Wearable cameras – changing the perception of perspective

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Wearable cameras have allowed amateur enthusiasts the opportunity to capture video in new and exciting ways. Action cameras such as the GoPro are an affordable alternative for amateur video makers and have become a technological global phenomenon offering a whole new concept of first person video. GoPro were the pioneers that captured the public’s imagination with a cheap, rugged, versatile and wearable camera. Other camera specialists, such as Sony and HTC, were quick to jump on the band wagon.

In recent years the popularity of wearable cameras has increased, thanks to the creative opportunities they present, as well as the versatility that has allowed them to be attached to anything from animals to musical instruments. It eliminates the need for a cameraman to follow the individual into sometimes precarious environments.

The idea of perspective video, allowing viewers to experience things from your point of view, has become highly appealing. It turns the camera from our selfie-infatuated society to a first person viewpoint of anything from skydiving to scuba diving allowing viewers to engage in a hyper-real experience from the comfort of their home. Through the use of accessories and mounts these wearable cameras can be attached to almost any body part giving a fresh perspective in video production. It appears these videos are so compelling because they create an emotional connection between the wearer and the viewer. We are effectively watching exactly what the person is seeing and feeling.

In recent years it seems the majority of exciting and visually impressive videos that have been circulating on social media have been filmed from a first person perspective on an action camera. We have seen videos from skydivers of planes colliding in the air, GoPros attached to the back of a golden eagle as it takes flight and possibly best of all, Felix Baumgartner’s 24-mile freefall.

It also adds transparency to those in professions where tensions are raised due to the exploitation of power. It is now becoming regulation for police to wear cameras for the safety of civilians and to ensure both the police and the accused are treated fairly. Two policeman were recently convicted of murder in Albuquerque when a homeless man was shot when he posed an alleged threat to the police. The men were convicted due to the evidence provided on wearable cameras. Without this perspective it is likely justice wouldn’t have been served.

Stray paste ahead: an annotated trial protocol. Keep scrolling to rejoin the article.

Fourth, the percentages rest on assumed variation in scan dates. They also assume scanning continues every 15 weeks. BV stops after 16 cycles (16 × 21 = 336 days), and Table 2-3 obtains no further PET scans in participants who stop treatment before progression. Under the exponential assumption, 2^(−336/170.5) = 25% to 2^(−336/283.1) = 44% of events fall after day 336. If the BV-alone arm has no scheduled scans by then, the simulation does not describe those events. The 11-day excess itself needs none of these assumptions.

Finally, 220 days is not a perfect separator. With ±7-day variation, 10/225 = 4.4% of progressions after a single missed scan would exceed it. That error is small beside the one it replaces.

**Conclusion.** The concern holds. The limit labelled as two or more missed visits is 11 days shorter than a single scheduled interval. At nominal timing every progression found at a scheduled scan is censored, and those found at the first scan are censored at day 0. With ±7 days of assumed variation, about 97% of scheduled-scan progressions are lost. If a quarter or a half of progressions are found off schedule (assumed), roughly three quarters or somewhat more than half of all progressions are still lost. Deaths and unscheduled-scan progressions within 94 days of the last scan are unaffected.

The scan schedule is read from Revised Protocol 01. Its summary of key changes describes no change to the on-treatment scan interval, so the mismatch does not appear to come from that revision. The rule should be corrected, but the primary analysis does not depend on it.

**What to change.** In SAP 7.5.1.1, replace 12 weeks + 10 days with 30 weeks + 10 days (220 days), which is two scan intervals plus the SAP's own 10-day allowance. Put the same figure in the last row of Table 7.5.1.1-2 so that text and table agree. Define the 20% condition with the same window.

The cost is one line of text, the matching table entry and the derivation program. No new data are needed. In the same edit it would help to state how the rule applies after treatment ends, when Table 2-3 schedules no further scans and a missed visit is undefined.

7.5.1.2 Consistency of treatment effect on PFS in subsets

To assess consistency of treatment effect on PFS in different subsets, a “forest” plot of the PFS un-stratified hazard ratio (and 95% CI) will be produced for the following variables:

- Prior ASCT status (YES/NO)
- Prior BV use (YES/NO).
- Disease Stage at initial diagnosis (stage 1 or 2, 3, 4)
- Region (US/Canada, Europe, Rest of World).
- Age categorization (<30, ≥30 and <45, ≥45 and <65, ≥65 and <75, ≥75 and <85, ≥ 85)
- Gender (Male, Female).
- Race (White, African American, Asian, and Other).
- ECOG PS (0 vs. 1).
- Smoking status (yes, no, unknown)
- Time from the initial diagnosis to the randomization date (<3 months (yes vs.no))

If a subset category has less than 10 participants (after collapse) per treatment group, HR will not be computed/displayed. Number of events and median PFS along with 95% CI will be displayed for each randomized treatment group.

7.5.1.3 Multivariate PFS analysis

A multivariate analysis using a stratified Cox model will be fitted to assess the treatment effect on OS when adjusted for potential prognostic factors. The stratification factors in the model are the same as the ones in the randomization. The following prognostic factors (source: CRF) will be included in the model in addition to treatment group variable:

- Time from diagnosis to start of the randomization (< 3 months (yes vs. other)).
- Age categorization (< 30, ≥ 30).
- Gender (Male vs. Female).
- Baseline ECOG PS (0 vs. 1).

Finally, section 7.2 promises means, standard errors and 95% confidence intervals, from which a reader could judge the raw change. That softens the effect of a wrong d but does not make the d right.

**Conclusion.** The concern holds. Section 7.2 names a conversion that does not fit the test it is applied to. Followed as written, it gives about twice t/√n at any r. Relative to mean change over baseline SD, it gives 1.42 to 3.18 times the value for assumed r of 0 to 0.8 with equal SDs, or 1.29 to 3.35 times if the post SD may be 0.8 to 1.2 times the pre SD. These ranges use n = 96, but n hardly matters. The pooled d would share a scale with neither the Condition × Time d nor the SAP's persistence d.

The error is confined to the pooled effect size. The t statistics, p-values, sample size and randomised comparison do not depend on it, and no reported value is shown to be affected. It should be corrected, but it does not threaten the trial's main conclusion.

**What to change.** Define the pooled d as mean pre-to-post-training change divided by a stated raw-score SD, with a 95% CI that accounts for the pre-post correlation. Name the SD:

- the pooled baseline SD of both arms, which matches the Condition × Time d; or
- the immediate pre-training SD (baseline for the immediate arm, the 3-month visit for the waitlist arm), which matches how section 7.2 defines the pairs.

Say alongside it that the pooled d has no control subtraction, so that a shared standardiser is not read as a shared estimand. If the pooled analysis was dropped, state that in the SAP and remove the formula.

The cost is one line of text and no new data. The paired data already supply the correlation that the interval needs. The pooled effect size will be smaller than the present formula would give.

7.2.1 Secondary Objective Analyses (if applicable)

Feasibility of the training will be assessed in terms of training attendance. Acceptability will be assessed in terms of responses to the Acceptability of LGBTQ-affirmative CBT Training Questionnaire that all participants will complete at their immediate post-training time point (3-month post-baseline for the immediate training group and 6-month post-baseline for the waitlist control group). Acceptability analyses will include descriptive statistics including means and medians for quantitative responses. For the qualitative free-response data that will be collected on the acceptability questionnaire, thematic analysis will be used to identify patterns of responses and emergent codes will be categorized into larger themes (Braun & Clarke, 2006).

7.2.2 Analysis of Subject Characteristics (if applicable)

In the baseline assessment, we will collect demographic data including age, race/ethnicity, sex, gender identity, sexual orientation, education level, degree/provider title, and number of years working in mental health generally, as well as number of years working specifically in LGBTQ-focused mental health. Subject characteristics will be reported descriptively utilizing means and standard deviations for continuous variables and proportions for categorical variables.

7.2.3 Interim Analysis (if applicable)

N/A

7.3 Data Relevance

On our roads it is becoming increasingly normal for motorcyclists and cyclists to wear cameras to document their daily travels. Safety experts hope that drivers will be aware their bad driving actions could be filmed and used against them in dangerous driving convictions, which will hopefully encourage safer driving.

It also changes the landscape of warfare; previously military public relations would censor and manage the media reporting on conflicts. However, due to citizen journalism the true pictures of many bloody operations have jeopardised a population’s trust in governments. The solution for militaries around the world is transparency and the broadcast of every single military operation. During the ongoing conflict between the IDF and Hamas, soldiers are now wearing action cameras and posting the videos of conflicts between the two on their YouTube pages for the world to see.

The use of first person video is also changing the landscape of marketing and advertising, allowing brands to connect with viewers on a personal level and in turn build a relationship between producer and consumer.

Some of the largest of brands in the world are realising the potential of first person video and the use of wearable cameras. They are having to adapt to this new dimension of video and some of the most innovative adverts have been filmed from this new visual perspective.

Nike’s ‘Take it to the next level’ campaign showed an amateur footballer’s journey from Sunday league football to the biggest stage; the World Cup. The entire video is shot in first person and gives regular people an insight to what it would be like to be a professional footballer. Google has also contributed with its Google Glass advert, which shows the benefits the tech can offer an average person as they go about their daily routine. An anti-obesity advert also shot using wearable cameras is proof of the emotional connection first person video can have with its viewers.

Wearable cameras are capturing amazing human feats and near death experiences and are adding a whole new perspective to events that some of us may never experience. They bring safety and transparency to many professions as well as create some of the most iconic and moving footage. So far, it’s fair to say they should be celebrated as a technology asset of 21st century… but I’m keen to see just how much further they can take us.